To date, Wild Health has given close to 20,000 vaccinations at six Lexington high schools, more than a dozen college campuses, a handful of mass regional vaccination sites, including Alltech Arena and Kentucky Dam Village, multiple businesses including the Toyota plant, and the new Lynn Family Stadium in Louisville.

The Department for Public Health has also tasked Wild Health with driving mobile vaccination units to dozens of rural sites in and around Henderson and Laurel counties, to give shots to more isolated Kentuckians.

Several Republican lawmakers last month on the Government Contract Review Committee criticized what they called a no-bid process for awarding that contract. State Sen. Stephen Meredith, R-Leitchfield, called it “a sweetheart deal.”

Secretary Gray takes issue with this characterization.

“When you’re in the middle of a war, you don’t issue [request for proposals] for munitions. You go and get them,” he said this week. “We went beyond the emergency order procurement requirements.”

Mark Carter, who has overseen a ramping up of the Cabinet for Health and Family Services’ contract tracing for much of the pandemic, said two other proposals from companies outside of Kentucky were considered — one was more expensive and the other less, but that company had fewer resources.

Wild Health’s proximity, its well-established presence and success administering tests in Lexington, and its willingness to toggle between mass vaccination sites and mobile sites gave it a leg up, said Carter, who called the company an “excellent partner” to the state.

Sen. Meredith questioned why the state was using taxpayer money to pay a private company to provide a service other agencies, like health departments, had been providing without pulling a profit.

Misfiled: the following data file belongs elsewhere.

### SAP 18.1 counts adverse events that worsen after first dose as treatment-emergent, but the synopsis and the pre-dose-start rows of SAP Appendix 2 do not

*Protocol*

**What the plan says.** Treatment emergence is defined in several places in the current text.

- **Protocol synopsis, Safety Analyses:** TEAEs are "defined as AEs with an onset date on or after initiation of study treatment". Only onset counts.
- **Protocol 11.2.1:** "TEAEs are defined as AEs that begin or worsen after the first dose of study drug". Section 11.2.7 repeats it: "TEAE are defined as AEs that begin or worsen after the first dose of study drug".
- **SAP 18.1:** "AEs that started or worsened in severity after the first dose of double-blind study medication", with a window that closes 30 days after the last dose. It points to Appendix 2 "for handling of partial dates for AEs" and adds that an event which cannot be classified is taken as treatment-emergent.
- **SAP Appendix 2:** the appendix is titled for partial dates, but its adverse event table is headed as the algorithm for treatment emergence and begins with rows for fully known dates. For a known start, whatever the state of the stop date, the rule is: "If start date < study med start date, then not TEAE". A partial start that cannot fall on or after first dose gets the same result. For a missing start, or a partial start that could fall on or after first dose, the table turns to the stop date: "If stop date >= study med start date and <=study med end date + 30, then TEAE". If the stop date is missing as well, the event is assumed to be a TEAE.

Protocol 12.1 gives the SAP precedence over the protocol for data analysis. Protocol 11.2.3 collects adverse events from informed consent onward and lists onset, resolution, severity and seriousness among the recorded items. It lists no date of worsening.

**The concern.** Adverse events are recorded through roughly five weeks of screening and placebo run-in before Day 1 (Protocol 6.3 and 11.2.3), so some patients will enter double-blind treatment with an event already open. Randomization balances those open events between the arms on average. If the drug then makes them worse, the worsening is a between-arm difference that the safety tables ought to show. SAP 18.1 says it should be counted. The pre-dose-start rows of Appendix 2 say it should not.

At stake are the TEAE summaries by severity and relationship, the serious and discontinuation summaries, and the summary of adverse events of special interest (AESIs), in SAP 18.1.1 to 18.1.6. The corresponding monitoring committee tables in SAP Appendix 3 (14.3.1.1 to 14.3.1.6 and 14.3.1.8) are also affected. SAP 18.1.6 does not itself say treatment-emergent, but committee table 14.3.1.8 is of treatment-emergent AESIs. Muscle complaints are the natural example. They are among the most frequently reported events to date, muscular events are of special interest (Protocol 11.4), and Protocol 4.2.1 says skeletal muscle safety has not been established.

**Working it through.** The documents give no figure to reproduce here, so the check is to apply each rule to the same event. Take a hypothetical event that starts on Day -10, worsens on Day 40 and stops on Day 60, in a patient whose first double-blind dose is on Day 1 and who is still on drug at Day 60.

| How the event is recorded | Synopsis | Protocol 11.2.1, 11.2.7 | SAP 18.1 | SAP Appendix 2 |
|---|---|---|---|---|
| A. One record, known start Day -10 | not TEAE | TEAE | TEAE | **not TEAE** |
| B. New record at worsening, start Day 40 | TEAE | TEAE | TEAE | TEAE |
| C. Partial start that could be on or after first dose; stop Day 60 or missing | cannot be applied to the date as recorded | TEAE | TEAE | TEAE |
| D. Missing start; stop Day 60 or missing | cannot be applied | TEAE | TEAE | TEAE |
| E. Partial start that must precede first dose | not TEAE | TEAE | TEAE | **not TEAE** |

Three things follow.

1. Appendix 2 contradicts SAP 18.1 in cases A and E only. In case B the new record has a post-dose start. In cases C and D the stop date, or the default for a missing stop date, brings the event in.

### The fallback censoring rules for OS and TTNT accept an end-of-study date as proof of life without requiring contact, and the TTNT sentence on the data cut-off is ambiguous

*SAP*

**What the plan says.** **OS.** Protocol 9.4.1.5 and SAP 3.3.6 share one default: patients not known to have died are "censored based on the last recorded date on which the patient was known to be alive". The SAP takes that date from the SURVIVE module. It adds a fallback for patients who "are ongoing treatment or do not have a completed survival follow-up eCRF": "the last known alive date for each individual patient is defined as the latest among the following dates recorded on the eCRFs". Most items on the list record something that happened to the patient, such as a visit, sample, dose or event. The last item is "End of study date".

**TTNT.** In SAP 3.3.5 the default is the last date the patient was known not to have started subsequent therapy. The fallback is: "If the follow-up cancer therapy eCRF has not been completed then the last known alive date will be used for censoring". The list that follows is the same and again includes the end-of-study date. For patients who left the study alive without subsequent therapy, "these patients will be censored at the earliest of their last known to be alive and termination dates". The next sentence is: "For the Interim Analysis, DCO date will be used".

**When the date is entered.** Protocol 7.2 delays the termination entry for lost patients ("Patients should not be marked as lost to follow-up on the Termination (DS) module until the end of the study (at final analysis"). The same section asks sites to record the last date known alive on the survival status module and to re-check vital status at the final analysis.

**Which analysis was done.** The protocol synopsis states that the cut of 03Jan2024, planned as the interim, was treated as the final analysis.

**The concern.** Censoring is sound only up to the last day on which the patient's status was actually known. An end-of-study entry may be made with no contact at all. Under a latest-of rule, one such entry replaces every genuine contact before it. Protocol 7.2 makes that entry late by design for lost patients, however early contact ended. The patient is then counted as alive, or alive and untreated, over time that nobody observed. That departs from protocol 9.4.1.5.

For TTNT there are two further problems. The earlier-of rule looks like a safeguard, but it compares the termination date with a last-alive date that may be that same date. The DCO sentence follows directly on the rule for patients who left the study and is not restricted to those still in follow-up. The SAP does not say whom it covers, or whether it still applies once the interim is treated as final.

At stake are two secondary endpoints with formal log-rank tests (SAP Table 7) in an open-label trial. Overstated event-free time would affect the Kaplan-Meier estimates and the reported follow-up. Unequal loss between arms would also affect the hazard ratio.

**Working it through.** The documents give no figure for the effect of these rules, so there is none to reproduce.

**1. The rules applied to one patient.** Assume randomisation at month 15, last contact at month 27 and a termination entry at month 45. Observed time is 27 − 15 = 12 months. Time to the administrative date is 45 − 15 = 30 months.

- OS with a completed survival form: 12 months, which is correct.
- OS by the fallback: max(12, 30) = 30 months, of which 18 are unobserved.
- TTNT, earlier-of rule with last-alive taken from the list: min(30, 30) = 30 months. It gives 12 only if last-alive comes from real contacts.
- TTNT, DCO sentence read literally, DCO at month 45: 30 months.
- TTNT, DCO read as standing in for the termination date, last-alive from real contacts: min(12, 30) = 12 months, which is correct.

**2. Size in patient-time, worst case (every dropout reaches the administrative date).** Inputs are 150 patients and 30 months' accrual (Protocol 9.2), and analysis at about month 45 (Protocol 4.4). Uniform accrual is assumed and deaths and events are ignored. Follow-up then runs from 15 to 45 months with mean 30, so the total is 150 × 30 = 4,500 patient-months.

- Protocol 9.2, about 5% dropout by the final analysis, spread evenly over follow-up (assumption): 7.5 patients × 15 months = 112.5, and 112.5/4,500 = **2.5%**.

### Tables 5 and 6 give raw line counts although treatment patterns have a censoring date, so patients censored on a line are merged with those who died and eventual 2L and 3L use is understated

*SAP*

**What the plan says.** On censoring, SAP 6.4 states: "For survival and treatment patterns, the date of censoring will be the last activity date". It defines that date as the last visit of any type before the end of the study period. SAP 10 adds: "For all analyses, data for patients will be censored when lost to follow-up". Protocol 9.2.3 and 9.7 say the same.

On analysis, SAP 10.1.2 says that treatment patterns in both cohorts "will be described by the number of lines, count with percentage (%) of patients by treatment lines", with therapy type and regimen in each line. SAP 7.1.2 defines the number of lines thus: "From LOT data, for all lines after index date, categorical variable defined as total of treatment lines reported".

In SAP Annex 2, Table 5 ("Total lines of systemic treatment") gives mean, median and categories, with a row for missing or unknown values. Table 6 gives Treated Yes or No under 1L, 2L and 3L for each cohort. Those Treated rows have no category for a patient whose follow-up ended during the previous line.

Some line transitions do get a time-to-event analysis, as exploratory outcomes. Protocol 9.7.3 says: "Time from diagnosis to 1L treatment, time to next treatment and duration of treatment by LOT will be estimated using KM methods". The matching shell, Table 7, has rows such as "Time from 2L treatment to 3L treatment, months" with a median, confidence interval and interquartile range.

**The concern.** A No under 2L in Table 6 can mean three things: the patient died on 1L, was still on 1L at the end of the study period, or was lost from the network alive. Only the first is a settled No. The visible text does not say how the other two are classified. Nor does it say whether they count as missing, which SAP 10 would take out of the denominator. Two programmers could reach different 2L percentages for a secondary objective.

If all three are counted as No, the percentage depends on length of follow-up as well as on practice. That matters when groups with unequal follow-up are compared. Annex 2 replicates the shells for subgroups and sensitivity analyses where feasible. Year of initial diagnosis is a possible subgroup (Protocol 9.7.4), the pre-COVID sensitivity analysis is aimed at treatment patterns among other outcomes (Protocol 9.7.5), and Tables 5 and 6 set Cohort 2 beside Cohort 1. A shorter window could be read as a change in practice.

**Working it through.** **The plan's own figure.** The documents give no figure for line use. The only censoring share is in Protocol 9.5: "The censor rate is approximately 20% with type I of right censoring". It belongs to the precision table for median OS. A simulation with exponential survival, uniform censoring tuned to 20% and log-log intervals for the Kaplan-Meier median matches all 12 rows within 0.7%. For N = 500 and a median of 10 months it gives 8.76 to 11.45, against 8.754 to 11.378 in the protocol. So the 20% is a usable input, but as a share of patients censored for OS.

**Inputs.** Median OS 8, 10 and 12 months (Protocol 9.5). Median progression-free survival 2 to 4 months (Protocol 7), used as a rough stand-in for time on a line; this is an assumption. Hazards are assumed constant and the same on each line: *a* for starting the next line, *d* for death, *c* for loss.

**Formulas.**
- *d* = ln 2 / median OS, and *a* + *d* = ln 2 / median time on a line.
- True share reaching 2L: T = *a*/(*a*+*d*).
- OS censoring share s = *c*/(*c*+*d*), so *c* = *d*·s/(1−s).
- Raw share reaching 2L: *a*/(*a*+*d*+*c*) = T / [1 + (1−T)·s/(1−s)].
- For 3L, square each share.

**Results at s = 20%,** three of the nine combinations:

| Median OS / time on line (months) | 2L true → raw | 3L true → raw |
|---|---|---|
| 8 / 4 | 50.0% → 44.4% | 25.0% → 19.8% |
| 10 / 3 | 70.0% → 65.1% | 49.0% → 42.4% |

“I don’t understand why we’re not working with our health departments and hospitals in these rural areas,” Meredith said, “rather than spending $23 million that these folks don’t even have to bill for. This is a plum contract.”

Carter, reiterating a point Beshear has made throughout the pandemic, said it’s not one or the other. “It’s not really an ‘or’ kind of thing. I see it as an ‘and,’” he said. “It’s a way we’re supplementing the entire vaccine distribution process across the commonwealth.”

‘It’s not like we’re competing’

UK’s closure of its Kroger Field vaccination site is a sign of the times. Earlier this year, when vaccine demand outpaced supply, regional sites capable of providing thousands of doses a day were largely regarded as the best way to meet peak demand. Today, as demand has waned and Kentucky increasingly contends with vaccinating a more reluctant population, the state is dissolving some of its mass sites and reapportioning those doses directly to smaller communities, where people may be less willing to drive a distance to get their shot.

Wild Health’s partnership with FEMA is part of that shift. In the coming weeks, the clinic has plans to park its mobile vaccination units in church parking lots, at state parks, campgrounds, community centers and at malls across western, southern and eastern Kentucky.

Some of those areas fall within the Lake Cumberland District Health Department’s 10-county coverage area. Director Shawn Crabtree, who hasn’t heard from Wild Health but knows they’re working to vaccinate people in his district, said he’s all for it. His department, like many others, is struggling to push out its weekly allocation of doses.

“If they can come in and get a bunch of people to show up, I’d be thrilled,” Crabtree said Monday of Wild Health. “It’s not like we’re competing with each other. Together, we’re all trying to entice people to get vaccinated.”

That’s how Dawson and Murray see it, too — a piecemeal effort with a singular goal.

“We started Wild Health to solve a problem that we thought was not being solved” by the traditional health care industry, Dawson said. “I think the COVID-19 testing and vaccinations are just an outgrowth of that: it was another problem we thought was not being solved quickly enough, and we saw that we could help solve it, so that’s what we did.”